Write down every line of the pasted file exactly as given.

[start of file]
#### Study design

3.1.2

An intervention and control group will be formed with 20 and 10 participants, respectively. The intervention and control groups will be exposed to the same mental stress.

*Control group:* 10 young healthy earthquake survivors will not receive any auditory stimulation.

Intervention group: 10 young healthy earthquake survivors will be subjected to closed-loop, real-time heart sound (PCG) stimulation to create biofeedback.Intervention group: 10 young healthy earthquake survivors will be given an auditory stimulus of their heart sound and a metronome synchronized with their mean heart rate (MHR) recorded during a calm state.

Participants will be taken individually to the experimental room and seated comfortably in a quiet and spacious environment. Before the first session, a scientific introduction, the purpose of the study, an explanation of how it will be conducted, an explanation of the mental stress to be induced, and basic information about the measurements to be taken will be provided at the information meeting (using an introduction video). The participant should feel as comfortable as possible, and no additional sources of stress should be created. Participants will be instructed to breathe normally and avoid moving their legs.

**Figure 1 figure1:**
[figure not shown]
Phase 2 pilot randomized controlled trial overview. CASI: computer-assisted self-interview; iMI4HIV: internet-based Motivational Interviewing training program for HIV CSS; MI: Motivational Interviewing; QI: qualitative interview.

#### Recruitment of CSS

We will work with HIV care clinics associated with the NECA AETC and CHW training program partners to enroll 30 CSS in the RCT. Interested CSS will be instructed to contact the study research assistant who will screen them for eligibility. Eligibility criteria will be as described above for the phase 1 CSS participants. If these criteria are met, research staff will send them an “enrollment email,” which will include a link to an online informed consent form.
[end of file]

#### Study design

3.1.2

An intervention and control group will be formed with 20 and 10 participants, respectively. The intervention and control groups will be exposed to the same mental stress.

*Control group:* 10 young healthy earthquake survivors will not receive any auditory stimulation.

Intervention group: 10 young healthy earthquake survivors will be subjected to closed-loop, real-time heart sound (PCG) stimulation to create biofeedback.Intervention group: 10 young healthy earthquake survivors will be given an auditory stimulus of their heart sound and a metronome synchronized with their mean heart rate (MHR) recorded during a calm state.

Participants will be taken individually to the experimental room and seated comfortably in a quiet and spacious environment. Before the first session, a scientific introduction, the purpose of the study, an explanation of how it will be conducted, an explanation of the mental stress to be induced, and basic information about the measurements to be taken will be provided at the information meeting (using an introduction video). The participant should feel as comfortable as possible, and no additional sources of stress should be created. Participants will be instructed to breathe normally and avoid moving their legs.

**Figure 1 figure1:**
[figure not shown]
Phase 2 pilot randomized controlled trial overview. CASI: computer-assisted self-interview; iMI4HIV: internet-based Motivational Interviewing training program for HIV CSS; MI: Motivational Interviewing; QI: qualitative interview.

#### Recruitment of CSS

We will work with HIV care clinics associated with the NECA AETC and CHW training program partners to enroll 30 CSS in the RCT. Interested CSS will be instructed to contact the study research assistant who will screen them for eligibility. Eligibility criteria will be as described above for the phase 1 CSS participants. If these criteria are met, research staff will send them an “enrollment email,” which will include a link to an online informed consent form.